Tutorial: Create ExtCore-Based MVC Web Application

We are going to create modular and extendable ExtCore-based MVC web application. Please follow this tutorial to create simple ExtCore-based web application first. We will use it as a base.

So, we have the main web application and extension projects. They work but currently don’t support MVC. We know that it is quite simple to add MVC support to ASP.NET Core web application using the AddMvc and UseMvc extension methods. With the ExtCore.Mvc extension it is even a bit easier.

Modify Main Web Application

Open NuGet Package Manager and add dependency on the ExtCore.Mvc package.

Now open Startup.cs file and remove the applicationBuilder.Run method calling from the Configure one, we don’t need it anymore.

Now your Startup class should look like this:

public class Startup
  private string extensionsPath;

  public Startup(IHostingEnvironment hostingEnvironment, ILoggerFactory loggerFactory)
    IConfigurationBuilder configurationBuilder = new ConfigurationBuilder()
      .AddJsonFile("appsettings.json", optional: true, reloadOnChange: true);

    IConfigurationRoot configurationRoot = configurationBuilder.Build();

    this.extensionsPath = hostingEnvironment.ContentRootPath + configurationRoot["Extensions:Path"];

  public void ConfigureServices(IServiceCollection services)

  public void Configure(IApplicationBuilder applicationBuilder)

Good. Now let’s add some MVC-related things like controller and views. Also we will add CSS file too. It would be too obvious to add it to the main web application, so we will do that in the extension.

Modify Extension

First of all, replace dependency on ExtCore.Infrastructure with dependency on ExtCore.Mvc.Infrastructure (same version). Then add dependency on Microsoft.AspNetCore.Mvc version 1.1.2. The easiest way to do that is manually edit Extension.csproj file:

  <PackageReference Include="ExtCore.Mvc.Infrastructure" Version="2.0.0" />
  <PackageReference Include="Microsoft.AspNetCore.Mvc" Version="1.1.2" />

Create Actions folder inside the project and create UseMvcAction class inside it. Actions is ExtCore feature that allows extensions to execute some code inside the ConfigureServices and Configure methods of the web application. This class should look like this:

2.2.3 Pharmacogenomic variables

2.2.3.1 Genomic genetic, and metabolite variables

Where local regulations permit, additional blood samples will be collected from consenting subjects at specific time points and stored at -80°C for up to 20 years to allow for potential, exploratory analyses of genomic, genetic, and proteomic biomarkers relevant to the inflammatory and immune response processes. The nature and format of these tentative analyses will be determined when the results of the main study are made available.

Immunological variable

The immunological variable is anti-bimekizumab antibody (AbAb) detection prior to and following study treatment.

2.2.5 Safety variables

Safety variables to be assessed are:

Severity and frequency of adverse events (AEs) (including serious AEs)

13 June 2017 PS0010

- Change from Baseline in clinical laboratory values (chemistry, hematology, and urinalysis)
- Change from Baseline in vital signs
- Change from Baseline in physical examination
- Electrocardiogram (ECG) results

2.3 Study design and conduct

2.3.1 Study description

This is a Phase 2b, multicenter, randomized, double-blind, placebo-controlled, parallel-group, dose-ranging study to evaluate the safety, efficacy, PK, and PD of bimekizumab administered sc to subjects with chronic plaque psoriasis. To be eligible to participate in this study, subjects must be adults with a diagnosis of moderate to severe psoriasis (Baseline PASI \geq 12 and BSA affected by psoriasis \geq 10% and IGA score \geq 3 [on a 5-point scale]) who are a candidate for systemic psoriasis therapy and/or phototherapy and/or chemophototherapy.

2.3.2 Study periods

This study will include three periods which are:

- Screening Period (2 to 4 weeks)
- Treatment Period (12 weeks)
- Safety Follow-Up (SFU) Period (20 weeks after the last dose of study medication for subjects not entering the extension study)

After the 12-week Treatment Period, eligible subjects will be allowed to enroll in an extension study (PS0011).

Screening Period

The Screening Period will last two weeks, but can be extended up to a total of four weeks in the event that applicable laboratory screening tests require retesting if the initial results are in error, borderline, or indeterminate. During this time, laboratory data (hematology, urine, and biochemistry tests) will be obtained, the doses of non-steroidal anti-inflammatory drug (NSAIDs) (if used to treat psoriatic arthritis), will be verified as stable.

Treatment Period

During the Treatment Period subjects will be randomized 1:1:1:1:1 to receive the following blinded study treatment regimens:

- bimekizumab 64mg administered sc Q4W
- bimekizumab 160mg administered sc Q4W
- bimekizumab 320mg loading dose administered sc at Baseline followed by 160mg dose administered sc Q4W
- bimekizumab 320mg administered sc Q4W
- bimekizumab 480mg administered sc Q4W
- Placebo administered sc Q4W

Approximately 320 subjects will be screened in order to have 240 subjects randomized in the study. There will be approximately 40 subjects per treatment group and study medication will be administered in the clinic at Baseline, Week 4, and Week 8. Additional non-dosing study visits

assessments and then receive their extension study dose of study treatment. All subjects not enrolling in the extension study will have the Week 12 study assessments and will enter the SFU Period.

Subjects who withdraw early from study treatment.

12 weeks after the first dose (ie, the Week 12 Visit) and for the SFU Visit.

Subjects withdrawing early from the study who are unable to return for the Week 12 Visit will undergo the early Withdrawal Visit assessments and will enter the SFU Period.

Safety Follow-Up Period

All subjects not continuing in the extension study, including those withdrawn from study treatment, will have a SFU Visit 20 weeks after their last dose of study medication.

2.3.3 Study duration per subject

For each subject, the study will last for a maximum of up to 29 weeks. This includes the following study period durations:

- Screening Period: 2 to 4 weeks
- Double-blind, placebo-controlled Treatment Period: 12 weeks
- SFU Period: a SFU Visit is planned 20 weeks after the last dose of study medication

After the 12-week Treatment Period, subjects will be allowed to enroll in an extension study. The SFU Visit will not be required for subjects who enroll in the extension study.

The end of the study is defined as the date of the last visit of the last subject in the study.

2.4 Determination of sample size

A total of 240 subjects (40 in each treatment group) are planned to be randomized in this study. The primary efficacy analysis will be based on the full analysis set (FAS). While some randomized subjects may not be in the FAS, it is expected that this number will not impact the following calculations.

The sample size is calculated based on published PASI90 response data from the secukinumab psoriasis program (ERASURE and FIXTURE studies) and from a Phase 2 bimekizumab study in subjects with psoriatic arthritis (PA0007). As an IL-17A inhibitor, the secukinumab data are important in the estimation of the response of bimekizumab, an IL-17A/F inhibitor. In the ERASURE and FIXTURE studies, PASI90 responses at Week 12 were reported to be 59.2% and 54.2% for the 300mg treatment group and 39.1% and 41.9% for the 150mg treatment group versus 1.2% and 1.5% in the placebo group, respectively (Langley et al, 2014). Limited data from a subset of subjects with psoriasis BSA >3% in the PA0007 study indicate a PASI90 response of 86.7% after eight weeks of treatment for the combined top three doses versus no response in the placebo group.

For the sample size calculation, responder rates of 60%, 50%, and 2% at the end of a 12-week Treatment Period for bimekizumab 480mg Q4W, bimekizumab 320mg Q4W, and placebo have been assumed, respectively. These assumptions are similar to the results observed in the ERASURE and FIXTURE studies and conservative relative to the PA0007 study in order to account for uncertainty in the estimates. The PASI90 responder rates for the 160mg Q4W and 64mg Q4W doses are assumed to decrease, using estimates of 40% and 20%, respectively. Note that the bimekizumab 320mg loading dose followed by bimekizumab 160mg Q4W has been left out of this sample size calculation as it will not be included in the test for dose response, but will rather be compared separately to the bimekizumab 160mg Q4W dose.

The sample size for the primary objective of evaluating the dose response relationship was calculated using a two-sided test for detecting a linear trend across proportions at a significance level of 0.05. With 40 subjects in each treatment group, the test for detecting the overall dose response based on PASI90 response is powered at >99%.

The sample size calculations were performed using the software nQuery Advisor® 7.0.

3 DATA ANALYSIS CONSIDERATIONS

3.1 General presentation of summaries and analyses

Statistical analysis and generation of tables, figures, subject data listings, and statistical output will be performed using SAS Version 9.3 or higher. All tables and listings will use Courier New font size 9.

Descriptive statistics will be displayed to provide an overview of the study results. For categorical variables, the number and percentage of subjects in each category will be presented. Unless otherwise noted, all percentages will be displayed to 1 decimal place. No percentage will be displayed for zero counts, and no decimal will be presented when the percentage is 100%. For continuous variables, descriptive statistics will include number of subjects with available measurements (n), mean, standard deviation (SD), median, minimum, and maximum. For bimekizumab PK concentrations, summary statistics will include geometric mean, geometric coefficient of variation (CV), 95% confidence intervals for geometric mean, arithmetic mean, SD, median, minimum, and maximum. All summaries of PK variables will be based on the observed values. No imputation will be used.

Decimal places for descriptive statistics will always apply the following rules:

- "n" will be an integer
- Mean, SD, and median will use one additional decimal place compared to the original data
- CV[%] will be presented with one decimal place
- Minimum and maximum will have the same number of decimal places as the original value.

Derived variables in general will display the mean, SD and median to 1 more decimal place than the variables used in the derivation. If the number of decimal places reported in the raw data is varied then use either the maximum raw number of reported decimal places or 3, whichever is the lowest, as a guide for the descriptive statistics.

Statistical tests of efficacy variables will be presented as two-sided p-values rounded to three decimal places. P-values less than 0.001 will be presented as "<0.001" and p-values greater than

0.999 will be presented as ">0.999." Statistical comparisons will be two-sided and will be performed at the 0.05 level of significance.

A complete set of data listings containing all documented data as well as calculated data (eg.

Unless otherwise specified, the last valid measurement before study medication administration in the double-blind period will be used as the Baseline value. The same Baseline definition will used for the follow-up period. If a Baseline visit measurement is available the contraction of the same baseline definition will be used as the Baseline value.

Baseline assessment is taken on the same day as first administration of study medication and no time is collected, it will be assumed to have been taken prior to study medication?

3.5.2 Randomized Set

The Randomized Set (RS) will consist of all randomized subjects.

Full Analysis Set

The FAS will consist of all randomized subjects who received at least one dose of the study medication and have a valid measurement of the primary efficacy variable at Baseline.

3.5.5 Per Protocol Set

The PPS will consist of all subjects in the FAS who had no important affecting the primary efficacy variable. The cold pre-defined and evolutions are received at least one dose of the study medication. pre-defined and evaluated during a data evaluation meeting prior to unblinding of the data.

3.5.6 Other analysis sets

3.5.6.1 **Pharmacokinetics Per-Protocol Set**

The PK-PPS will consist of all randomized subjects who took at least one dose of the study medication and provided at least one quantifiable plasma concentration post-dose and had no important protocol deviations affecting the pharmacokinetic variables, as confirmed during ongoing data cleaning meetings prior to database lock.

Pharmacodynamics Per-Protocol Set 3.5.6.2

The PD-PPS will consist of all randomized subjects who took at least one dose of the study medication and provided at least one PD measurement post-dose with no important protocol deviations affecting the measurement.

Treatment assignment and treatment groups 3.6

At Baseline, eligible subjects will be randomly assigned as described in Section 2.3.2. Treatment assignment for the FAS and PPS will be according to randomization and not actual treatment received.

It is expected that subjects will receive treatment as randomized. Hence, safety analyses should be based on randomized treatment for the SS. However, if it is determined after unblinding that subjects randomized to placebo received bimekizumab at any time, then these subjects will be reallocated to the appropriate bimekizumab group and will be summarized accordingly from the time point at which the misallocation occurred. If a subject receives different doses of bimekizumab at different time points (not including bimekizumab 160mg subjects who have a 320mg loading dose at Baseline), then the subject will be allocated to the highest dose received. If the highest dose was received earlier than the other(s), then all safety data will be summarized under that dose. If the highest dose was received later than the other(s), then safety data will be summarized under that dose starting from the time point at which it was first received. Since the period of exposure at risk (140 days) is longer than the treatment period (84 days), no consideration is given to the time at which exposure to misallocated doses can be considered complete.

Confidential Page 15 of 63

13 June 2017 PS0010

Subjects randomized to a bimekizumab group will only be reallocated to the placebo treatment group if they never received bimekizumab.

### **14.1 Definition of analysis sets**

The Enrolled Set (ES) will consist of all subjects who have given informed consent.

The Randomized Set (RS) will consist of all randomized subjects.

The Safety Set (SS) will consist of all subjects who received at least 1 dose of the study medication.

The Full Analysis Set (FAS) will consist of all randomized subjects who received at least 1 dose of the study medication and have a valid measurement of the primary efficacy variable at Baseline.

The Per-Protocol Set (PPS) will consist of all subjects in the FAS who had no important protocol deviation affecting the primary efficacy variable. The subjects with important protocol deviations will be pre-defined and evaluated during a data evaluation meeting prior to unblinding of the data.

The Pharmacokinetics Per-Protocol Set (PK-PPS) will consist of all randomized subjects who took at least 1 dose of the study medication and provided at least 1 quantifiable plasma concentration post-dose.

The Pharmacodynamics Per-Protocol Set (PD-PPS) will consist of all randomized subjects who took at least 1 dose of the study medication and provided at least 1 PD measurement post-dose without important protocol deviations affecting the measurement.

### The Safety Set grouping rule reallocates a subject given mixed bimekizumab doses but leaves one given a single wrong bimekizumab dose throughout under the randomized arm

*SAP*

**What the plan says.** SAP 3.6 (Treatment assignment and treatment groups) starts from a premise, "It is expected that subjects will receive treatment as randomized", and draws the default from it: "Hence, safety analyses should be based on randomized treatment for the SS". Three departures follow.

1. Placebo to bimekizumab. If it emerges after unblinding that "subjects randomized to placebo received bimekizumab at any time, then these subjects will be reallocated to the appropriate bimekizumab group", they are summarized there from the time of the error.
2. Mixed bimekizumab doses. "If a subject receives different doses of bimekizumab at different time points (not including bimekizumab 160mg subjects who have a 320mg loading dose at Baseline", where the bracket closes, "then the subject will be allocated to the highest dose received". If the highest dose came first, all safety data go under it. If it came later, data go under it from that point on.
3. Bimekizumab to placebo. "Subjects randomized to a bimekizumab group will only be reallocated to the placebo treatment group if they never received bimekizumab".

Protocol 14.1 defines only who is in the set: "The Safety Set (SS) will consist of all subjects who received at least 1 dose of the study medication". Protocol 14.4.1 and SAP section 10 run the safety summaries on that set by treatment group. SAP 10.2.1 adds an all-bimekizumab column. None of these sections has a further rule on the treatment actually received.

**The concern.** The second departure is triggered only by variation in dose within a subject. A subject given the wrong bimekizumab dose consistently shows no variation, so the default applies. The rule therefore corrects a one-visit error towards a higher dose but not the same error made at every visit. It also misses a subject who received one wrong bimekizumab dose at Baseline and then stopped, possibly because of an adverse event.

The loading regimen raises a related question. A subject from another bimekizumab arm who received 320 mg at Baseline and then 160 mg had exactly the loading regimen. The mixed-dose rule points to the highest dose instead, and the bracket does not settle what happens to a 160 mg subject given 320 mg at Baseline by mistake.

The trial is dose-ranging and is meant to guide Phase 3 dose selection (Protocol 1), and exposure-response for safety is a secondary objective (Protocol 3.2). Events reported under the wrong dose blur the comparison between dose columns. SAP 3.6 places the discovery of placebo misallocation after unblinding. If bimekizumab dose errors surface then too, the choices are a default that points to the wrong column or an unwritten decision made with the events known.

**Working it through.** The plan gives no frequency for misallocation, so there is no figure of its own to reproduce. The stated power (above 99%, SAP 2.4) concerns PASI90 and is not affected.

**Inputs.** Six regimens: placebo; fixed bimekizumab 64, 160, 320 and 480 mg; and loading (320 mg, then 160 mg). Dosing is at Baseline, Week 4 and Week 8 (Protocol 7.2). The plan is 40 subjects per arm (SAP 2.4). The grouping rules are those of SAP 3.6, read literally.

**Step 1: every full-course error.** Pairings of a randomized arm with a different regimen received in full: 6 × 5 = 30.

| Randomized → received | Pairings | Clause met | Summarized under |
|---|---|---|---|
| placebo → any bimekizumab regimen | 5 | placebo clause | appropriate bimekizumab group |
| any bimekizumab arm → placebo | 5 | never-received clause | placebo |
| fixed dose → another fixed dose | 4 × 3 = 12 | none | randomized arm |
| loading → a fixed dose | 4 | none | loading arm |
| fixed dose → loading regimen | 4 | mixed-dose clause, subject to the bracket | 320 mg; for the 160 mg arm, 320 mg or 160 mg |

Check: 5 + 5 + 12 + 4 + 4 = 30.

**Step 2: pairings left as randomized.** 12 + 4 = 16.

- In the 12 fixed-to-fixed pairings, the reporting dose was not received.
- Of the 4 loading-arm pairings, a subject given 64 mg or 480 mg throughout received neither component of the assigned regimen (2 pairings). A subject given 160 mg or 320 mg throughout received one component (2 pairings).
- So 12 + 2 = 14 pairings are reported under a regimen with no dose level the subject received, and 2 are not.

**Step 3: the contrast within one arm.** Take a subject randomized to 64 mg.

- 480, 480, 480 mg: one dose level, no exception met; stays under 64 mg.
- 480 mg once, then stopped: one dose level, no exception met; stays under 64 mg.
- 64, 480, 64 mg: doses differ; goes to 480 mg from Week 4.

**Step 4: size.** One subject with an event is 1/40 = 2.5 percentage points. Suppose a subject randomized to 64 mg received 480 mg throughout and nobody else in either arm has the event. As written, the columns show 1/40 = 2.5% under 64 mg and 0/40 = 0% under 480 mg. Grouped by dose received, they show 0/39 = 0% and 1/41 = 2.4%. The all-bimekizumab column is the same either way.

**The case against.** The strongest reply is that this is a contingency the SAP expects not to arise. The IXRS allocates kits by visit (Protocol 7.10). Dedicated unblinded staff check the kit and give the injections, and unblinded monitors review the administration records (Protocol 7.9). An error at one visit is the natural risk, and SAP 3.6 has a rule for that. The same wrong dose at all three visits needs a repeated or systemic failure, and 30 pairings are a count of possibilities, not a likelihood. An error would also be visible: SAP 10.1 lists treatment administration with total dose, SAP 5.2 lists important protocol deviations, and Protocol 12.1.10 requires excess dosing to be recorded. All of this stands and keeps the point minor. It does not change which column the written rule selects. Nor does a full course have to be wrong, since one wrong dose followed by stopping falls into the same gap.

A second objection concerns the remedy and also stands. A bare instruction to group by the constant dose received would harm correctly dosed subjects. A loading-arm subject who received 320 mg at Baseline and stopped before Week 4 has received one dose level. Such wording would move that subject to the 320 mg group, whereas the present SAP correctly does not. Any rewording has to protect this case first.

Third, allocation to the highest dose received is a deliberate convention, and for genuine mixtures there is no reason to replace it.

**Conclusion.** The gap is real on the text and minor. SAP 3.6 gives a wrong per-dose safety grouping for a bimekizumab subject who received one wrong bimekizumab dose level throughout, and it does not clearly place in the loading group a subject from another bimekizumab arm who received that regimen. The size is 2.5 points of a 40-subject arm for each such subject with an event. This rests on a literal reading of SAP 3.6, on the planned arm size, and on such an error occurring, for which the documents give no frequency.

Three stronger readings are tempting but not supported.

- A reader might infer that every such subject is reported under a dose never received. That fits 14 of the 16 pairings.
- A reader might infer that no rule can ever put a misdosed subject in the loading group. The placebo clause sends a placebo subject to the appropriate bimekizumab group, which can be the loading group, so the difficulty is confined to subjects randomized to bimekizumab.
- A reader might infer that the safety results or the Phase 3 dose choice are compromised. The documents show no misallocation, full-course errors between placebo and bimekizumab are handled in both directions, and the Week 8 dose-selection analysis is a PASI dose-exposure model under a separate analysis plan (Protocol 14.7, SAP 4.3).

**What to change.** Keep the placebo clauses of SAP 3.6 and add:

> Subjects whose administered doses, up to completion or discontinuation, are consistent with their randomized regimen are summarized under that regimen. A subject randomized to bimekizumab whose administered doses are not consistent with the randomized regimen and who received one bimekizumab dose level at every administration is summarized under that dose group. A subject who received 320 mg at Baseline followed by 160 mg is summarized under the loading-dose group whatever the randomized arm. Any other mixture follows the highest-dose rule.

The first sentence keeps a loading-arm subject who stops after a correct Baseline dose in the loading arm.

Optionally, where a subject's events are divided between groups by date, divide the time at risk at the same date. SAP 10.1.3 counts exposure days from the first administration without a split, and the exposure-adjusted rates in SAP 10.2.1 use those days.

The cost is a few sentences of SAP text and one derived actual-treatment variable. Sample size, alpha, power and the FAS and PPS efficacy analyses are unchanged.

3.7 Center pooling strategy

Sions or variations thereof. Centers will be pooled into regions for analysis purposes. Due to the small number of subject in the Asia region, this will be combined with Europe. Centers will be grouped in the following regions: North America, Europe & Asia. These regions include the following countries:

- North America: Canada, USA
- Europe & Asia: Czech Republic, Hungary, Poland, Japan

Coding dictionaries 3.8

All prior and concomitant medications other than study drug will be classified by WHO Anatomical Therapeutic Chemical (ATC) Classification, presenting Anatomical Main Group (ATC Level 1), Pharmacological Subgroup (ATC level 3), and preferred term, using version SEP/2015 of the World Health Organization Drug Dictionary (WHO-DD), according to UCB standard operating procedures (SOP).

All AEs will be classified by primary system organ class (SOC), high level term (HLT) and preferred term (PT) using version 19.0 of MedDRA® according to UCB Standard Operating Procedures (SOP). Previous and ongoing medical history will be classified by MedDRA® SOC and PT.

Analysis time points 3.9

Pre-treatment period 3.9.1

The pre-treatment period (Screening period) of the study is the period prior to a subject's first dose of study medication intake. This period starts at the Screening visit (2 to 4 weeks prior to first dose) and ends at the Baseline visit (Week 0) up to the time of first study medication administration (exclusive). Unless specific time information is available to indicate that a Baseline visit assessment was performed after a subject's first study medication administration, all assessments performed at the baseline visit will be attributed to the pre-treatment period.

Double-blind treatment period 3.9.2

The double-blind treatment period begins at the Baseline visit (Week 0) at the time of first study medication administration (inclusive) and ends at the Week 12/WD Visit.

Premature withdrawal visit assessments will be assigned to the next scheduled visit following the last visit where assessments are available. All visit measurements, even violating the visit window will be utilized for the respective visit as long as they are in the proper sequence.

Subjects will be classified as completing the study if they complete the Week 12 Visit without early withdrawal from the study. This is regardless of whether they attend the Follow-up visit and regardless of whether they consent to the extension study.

public class UseMvcAction : IUseMvcAction
  public int Priority => 1000;

  public void Execute(IRouteBuilder routeBuilder, IServiceProvider serviceProvider)
    routeBuilder.MapRoute(name: "Default", template: "{controller}/{action}", defaults: new { controller = "Default", action = "Index" });

With this code our extension registers the default route for the web application which will use it. Each extension may register its own routes and make them have special order using the priorities.

Now we are ready to create controller and views.

Create DefaultController class and inherit it from Controller. Add simple Index action:

public class DefaultController : Controller
  public ActionResult Index()
    return this.View();

Create /Views/Shared/_Layout.cshtml and /Views/Default/Index.cshtml views.


<!DOCTYPE html>
  <meta charset="utf-8" />
  <title>@Html.Raw(this.ViewBag.Title as string)</title>


<h1>Hello From the Extension</h1>

We need to tell the compiler to compile these views as resources to be able to use it later. Open the Extension.csproj file and add following lines there:

  <EmbeddedResource Include="Views\**" />

It is enough for now. Rebuild the solution and copy Extension.dll file to the extensions folder of the WebApplication. Run the web application:


We can see that controller and views are resolved. Cool! Now let’s add some style to the our views. Create default.css file inside the /Styles folder (you need to create it too):

body {
  color: red;

Modify the Extension.csproj file again to tell the compiler to compile the styles too:

  <EmbeddedResource Include="Styles\**;Views\**" />

Finally, add the link to the CSS file to the Index.cshtml view:

<link href="Styles.default.css" rel="stylesheet" />

Note that resources have flat structure inside the assemblies so we need to replace / with . (dot) in the path to the CSS file.

Rebuild the solution again and replace ExtCoreExtension.dll file, run the web application:


As we can see, the text turns red. It means that everything works as expected. In the next tutorials we will see how to work with the storage.

You can find the complete source of this sample project on GitHub: ExtCore framework 2.0.0 sample MVC web application.